A newly organized consortium of the state’s top university cyber researchers has been awarded an NSF Science, Technology, and Society grant to develop a three-day conference at the National Science Foundation in Bethesda, Maryland in May. The conference will focus on ethics and digital forensics.
The Alabama Cyber Research Consortium (ALCRC) is a partnership of the seven PhD-granting universities in Alabama. Formed in 2013, after years of informal and formal collaborations between smaller groups of the partner Universities, the ALCRC is the culmination of individual and collective commitments to research, advanced development, education, and outreach in all areas of the cyber domain. Member institutions include: Alabama A&M University, Auburn University, Tuskegee University, The University of Alabama, the University of Alabama at Birmingham, the University of Alabama in Huntsville and the University of South Alabama.
“This award represents the first funding opportunity and significant national recognition for the ALCRC. It powerfully demonstrates the validity of the consortium and how closely tied together we are as members. It also speaks to the new ways in which higher education can organize to advance research in critical areas like cyber,” said Anthony Skjellum, COLSA cyber security and information assurance professor in the Department of Computer Science and Software Engineering, and director of the Auburn Cyber Research Center in the Samuel Ginn College of Engineering at Auburn University.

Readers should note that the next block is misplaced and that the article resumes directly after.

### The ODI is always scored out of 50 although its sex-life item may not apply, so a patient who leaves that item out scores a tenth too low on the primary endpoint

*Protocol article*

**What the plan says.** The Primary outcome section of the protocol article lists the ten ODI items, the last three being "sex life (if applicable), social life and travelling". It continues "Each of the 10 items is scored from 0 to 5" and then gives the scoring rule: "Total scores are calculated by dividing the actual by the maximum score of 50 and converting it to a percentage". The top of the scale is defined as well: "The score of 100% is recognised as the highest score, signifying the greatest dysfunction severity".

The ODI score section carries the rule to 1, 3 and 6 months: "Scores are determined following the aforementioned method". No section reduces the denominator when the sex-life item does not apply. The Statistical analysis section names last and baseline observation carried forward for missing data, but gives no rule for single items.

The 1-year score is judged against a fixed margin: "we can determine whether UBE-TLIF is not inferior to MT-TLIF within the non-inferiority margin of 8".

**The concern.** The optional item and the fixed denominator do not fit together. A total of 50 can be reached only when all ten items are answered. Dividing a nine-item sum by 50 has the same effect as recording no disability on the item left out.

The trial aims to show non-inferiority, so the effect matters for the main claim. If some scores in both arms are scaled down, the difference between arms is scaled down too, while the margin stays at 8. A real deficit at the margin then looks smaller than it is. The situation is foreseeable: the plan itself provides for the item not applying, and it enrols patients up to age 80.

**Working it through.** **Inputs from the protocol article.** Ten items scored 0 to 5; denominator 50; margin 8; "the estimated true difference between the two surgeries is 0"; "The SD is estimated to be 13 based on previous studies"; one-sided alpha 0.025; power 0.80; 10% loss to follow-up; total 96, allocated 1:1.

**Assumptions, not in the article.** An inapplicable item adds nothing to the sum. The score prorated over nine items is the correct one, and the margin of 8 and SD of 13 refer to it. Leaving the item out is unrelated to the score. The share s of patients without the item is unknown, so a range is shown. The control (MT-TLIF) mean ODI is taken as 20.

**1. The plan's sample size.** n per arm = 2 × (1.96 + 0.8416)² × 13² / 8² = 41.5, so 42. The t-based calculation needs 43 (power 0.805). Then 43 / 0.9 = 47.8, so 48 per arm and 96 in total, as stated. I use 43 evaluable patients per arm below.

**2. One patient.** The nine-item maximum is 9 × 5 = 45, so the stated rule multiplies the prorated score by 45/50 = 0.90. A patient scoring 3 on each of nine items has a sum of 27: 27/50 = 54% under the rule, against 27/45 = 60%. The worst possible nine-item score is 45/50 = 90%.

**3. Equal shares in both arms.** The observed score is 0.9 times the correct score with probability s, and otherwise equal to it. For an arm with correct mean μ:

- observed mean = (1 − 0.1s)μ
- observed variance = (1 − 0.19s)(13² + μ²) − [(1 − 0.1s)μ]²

The ALCRC, along with The University of Alabama’s Cyber Institute and the University of Alabama at Birmingham’s Center for Information Assurance and Joint Forensics Research have received a significant grant from the NSF to design a national conference in the spring of 2015. The event will provide opportunities for members of the cyber community to address critical issues in digital forensics, including a lack of unifying ethical standards, procedures and guidelines for routine activities such as forensic analysis, cyber-crime case processing and data mining/surveillance.
“Auburn University is proud to be recognized as one of the founding members of the Alabama Cyber Research Consortium for our focus on and role in addressing topics of such vital importance to our state and nation. It reflects our commitment to the primary mission of serving the people of Alabama,” said Lieutenant General (retired) Ron Burgess, senior counsel for national security programs, cyber programs and military affairs at Auburn University.
“This is the first time that the topic of ethical guidelines for digital forensic examiners has been openly discussed at such a high level forum, “ said John Sloan, director of UAB’s Center for Information Assurance and Joint Forensics Research, and principal investigator of the grant. “We hope to develop policies and ‘best practices’ as a result of this conference that will assist forensic examiners and reduce potential lawsuits and mishandled criminal cases.”
In a statement issued earlier this month, Reginald Hyde, executive director of The University of Alabama’s Cyber Institute said, “This grant is the first of many anticipated funded projects between members of the Alabama Cyber Research Consortium. UA’s Institute is excited to begin developing cyber policy—such as that projected by this project—that benefits the citizens of Alabama.”
The Alabama Cyber Research Consortium is an active group of scientists, engineers, and affiliates committed to creating solutions with practical impact on the state, local, regional, and national economy, and to helping consumers, corporations, and the public sector solve real problems and avoid significant harm involving cybercrime and related national security issues.